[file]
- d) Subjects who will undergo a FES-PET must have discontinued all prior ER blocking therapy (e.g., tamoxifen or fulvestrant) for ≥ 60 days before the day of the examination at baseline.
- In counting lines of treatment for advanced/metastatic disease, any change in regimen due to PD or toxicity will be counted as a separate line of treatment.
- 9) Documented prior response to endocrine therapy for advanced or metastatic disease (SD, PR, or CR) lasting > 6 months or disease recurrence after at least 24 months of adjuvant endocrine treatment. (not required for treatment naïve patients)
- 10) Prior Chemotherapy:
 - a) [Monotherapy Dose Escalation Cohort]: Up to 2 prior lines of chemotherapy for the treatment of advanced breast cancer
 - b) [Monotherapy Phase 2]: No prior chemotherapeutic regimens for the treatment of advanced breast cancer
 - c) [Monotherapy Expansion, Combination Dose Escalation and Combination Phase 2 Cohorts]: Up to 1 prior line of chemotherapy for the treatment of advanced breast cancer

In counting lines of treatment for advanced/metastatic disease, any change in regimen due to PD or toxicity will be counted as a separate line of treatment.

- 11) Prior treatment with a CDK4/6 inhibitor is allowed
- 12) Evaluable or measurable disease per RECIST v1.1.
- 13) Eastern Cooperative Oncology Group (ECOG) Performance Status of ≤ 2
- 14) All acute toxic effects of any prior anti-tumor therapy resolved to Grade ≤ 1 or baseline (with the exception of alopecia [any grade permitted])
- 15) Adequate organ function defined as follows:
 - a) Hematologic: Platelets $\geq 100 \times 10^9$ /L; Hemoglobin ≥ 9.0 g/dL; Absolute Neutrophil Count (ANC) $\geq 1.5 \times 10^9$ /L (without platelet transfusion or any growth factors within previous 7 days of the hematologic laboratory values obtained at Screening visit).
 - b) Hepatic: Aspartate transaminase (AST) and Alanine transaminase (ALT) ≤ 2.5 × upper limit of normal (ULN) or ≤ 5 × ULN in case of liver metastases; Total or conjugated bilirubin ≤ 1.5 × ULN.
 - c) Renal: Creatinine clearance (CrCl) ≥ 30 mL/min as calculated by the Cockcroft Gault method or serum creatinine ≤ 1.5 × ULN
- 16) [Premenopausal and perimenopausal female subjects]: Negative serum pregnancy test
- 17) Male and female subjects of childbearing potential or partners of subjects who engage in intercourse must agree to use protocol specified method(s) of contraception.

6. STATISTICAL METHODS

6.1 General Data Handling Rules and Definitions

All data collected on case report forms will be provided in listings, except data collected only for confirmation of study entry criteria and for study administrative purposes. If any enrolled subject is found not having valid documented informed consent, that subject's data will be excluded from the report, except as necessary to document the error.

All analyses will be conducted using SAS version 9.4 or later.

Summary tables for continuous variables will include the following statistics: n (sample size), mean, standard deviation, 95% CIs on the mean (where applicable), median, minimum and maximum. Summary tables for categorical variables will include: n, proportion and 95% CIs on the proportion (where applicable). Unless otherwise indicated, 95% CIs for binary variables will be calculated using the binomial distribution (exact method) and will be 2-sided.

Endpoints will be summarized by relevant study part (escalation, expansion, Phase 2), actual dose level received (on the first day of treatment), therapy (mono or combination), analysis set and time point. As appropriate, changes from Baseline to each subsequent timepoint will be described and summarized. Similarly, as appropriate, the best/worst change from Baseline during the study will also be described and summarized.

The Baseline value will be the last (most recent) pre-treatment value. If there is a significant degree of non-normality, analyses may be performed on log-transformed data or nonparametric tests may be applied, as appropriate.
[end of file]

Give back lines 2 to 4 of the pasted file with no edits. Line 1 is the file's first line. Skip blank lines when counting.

- In counting lines of treatment for advanced/metastatic disease, any change in regimen due to PD or toxicity will be counted as a separate line of treatment.
- 9) Documented prior response to endocrine therapy for advanced or metastatic disease (SD, PR, or CR) lasting > 6 months or disease recurrence after at least 24 months of adjuvant endocrine treatment. (not required for treatment naïve patients)
- 10) Prior Chemotherapy: